Moral Monday Leaders Looking To Spend 2014 Advocating For The Uninsured

Dec 23, 2013

The Rev. William Barber (center) speaks outside the south face of the North Carolina State Capitol building on Monday.
Credit Jorge Valencia

A judge gave permission Monday to a group that’s been protesting new North Carolina laws to rally on the grounds of the state Capitol building.

Wake County Superior Court Judge Allen Baddour’s decision reversed denial of a permit  earlier this month.  It served as a preamble for the new year of protests, that have become known as Moral Monday, against the Republican-controlled state legislature.

Just hours after the decision, the Rev. William Barber, one of the key Moral Monday organizers, spoke to dozens of people on a courtyard outside the Capitol, mapping out 2014.

The group plans to scrutinize Gov. Pat McCrory’s decision to not expand Medicaid under the Affordable Care Act (referred to by some as Obamacare) by consulting with attorneys and looking for people who may have been affected.  An estimated 500,000 people in the state would have become eligible to receive government-paid care under an expansion.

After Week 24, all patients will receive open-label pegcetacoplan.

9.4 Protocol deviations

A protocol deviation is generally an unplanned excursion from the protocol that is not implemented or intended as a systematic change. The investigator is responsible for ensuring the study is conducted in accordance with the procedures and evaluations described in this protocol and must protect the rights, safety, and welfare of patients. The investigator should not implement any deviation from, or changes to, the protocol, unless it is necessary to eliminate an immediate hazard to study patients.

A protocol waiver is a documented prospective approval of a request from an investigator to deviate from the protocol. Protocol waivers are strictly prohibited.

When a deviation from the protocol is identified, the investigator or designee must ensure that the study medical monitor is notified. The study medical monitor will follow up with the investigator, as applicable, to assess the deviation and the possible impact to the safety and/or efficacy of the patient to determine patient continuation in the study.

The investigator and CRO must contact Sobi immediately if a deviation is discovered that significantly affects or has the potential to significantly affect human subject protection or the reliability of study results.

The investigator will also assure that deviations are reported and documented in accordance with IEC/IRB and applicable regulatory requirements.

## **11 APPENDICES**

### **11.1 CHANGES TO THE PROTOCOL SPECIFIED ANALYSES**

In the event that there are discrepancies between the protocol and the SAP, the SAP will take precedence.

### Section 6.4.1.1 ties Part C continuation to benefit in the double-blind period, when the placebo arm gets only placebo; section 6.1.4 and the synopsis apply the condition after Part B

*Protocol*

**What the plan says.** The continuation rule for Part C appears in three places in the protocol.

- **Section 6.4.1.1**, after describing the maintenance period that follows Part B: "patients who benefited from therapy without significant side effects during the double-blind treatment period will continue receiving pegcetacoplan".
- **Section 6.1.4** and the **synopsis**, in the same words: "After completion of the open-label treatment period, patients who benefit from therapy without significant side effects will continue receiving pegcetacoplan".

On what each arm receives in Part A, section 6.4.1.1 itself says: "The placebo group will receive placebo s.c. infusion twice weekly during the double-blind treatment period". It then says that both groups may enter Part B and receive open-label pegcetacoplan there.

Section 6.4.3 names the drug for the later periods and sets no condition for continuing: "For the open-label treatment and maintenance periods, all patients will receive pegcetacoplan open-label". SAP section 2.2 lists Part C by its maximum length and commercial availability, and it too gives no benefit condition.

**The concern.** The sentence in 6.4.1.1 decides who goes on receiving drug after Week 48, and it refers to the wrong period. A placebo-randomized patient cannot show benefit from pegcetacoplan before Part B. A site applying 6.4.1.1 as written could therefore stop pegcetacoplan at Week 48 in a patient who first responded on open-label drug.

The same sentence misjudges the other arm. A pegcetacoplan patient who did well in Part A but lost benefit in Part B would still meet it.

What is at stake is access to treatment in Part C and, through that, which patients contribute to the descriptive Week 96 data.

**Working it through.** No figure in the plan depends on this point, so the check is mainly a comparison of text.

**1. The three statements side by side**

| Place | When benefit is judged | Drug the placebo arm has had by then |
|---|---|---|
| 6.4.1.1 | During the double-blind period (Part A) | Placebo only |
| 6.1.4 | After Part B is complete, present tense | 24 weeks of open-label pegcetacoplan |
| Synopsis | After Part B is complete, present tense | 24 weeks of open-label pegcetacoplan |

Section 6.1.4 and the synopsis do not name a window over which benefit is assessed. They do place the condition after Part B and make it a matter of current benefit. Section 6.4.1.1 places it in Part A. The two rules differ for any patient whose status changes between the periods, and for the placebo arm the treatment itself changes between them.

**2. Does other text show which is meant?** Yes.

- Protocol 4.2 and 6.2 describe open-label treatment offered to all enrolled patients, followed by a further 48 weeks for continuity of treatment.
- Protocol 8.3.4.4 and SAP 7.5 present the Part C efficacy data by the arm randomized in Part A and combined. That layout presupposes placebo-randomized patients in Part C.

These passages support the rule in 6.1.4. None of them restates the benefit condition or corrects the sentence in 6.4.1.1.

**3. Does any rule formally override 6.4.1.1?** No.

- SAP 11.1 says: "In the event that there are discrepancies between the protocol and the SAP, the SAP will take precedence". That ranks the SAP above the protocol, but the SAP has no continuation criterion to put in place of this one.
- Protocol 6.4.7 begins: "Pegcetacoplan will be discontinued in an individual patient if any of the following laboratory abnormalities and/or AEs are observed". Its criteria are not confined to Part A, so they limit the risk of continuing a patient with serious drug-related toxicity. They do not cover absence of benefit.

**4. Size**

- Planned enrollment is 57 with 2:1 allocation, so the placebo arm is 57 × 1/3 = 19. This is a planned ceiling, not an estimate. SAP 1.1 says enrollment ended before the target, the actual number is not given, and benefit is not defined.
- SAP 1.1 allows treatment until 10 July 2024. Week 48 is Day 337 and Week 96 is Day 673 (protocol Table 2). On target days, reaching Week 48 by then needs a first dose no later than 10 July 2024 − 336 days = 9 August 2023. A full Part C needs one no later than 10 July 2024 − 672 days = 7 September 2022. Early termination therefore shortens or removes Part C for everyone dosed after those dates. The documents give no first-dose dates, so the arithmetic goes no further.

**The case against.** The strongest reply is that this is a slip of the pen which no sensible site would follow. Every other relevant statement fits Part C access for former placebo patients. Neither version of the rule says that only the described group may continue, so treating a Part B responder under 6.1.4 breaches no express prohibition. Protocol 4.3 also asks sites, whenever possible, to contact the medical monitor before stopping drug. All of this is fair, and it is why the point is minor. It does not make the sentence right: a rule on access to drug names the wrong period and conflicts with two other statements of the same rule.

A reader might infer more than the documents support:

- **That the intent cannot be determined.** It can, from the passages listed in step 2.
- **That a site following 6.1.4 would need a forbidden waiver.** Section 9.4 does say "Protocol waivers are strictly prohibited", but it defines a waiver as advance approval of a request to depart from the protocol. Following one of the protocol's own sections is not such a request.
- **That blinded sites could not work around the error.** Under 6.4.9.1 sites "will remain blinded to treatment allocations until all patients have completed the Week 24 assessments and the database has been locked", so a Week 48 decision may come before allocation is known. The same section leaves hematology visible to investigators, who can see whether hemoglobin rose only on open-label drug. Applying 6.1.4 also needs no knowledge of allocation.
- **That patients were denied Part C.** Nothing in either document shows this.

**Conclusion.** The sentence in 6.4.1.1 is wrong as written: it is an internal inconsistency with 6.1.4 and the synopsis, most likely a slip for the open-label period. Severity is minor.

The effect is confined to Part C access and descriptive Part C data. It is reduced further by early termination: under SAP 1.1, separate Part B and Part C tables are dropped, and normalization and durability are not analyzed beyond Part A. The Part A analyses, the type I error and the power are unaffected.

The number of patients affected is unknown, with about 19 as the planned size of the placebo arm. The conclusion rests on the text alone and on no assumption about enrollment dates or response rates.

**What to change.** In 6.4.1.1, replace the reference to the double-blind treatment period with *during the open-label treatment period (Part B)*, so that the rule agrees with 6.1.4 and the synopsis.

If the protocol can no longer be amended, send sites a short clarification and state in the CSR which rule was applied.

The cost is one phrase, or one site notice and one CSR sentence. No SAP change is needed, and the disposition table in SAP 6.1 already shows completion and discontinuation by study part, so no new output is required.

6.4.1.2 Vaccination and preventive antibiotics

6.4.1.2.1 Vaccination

“We will have the best legal minds, and the best historical scholars, and the best sociologists to come together and examine what is the legal penalty if you engage in public policy and you know in advance that people will die because of your actions,” Barber told the crowd. “That's a legal question that ought to be studied.”

Participants in the Moral Monday movement have criticized bills passed by the GOP-led General Assembly and signed by Gov. Pat McCrory. The focal point has been a law that required voters to show state-issued identification in order to vote, eliminated same-day registration and shortened early voting by a week.

The state Department of Administration rejected a permit application earlier this month to congregate outside the Capitol building. Meetings have been held on Halifax Mall behind the State Legislative Building.

In a statement on Monday afternoon, Gov. McCrory’s office said the state is fortunate it did not expand Medicaid and that Moral Monday organizers have been advocating for policies that put people out of work.

“Governor McCrory is working to strengthen the economy so more North Carolinians can earn a paycheck instead of hoping for a government check,” spokesman Rick Martinez said. “If you disagree with that concept, then you are going to disagree with most of the entrepreneurial innovations Governor McCrory has and will continue to implement to get more North Carolinians back to work.”